The original Complaint was filed on May 25, 2001, in the Southern District of Florida. On October 5, 2001, Credit Suisse and MDCM presented the Florida district court with a joint stipulation seeking a transfer to this Court. That transfer was ordered on October 10, 2001. Venue is proper in this district because Credit Suisse maintains its principal place of business in the Southern District of New York, and a substantial part of the events giving rise to the plaintiffs' claims occurred here. See 28 U.S.C. § 1391(a), (c).


Under the Federal Rules of Civil Procedure, plaintiffs need only provide "a short and plain statement of the claim showing that the pleader is entitled to relief." Fed.R.Civ.P. 8(a)(2). "Such a statement must simply `give the defendant fair notice of what the plaintiffs claim is and the grounds upon which it rests.'" Swierkiewicz v. Sorema N.A., 534 U.S. 506, 122 S.Ct. 992, 998, 152 L.Ed.2d 1 (2002) (quoting Conley v. Gibson, 355 U.S. 41, 47, 78 S.Ct. 99, 2 L.Ed.2d 80 (1957)). "This simplified notice pleading standard relies on liberal discovery rules and summary judgment motions to define disputed facts and issues and to dispose of unmeritorious claims." Id.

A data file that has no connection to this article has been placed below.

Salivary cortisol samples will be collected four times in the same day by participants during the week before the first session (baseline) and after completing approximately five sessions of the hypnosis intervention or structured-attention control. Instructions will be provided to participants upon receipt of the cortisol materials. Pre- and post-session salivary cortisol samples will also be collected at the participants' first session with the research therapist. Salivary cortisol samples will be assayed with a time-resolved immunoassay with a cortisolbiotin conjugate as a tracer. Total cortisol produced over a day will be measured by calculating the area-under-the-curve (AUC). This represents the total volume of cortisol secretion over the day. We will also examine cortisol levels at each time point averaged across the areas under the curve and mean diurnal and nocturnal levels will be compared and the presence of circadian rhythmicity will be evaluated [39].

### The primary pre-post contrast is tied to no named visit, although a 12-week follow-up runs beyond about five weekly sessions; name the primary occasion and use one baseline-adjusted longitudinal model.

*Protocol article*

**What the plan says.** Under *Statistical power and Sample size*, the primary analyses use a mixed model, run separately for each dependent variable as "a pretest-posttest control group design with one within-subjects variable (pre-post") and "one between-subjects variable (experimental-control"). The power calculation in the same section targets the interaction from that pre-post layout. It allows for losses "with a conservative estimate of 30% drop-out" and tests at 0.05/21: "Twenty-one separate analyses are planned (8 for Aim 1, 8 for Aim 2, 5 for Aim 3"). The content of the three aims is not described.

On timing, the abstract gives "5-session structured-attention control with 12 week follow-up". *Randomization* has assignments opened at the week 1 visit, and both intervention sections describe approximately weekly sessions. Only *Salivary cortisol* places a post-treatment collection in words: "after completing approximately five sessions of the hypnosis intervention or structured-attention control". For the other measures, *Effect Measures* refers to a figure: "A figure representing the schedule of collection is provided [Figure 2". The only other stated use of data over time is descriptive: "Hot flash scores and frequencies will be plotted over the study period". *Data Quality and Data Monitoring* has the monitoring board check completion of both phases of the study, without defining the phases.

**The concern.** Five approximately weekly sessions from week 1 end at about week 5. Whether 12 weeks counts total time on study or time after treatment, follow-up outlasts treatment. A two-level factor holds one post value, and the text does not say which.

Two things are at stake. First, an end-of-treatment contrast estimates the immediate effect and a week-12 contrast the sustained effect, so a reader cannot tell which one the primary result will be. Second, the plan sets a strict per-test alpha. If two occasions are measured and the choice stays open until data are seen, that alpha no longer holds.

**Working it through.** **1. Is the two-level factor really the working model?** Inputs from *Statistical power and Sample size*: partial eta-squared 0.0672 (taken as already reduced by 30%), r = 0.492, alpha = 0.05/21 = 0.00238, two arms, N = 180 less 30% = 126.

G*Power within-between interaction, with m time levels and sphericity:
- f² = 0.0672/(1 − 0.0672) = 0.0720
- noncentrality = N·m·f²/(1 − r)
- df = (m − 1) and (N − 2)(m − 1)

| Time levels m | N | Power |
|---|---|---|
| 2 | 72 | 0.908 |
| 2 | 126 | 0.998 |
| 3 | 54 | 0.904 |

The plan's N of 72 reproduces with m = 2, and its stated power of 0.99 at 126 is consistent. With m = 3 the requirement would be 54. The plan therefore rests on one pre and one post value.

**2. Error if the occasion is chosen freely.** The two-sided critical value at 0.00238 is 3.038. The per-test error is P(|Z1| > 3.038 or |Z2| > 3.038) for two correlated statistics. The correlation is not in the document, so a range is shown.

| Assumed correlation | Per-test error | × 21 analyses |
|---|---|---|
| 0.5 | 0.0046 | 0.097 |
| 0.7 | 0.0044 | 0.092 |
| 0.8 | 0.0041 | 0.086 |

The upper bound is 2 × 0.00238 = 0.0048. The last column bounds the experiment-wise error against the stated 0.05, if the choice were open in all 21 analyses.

Thus, when deciding a motion to dismiss, courts "must accept as true all of the factual allegations contained in the complaint." Leatherman v. Tarrant County Narcotics Intelligence and Coordination Unit, 507 U.S. 163, 164, 113 S.Ct. 1160, 122 L.Ed.2d 517 (1993). Indeed, courts have long been required to follow "the accepted rule that a complaint should not be dismissed for failure to state a claim unless it appears beyond doubt that the plaintiff can prove no set of facts in support of [its] claim which would entitle [it] to relief." Conley, 355 U.S. at 45-46, 78 S.Ct. 99.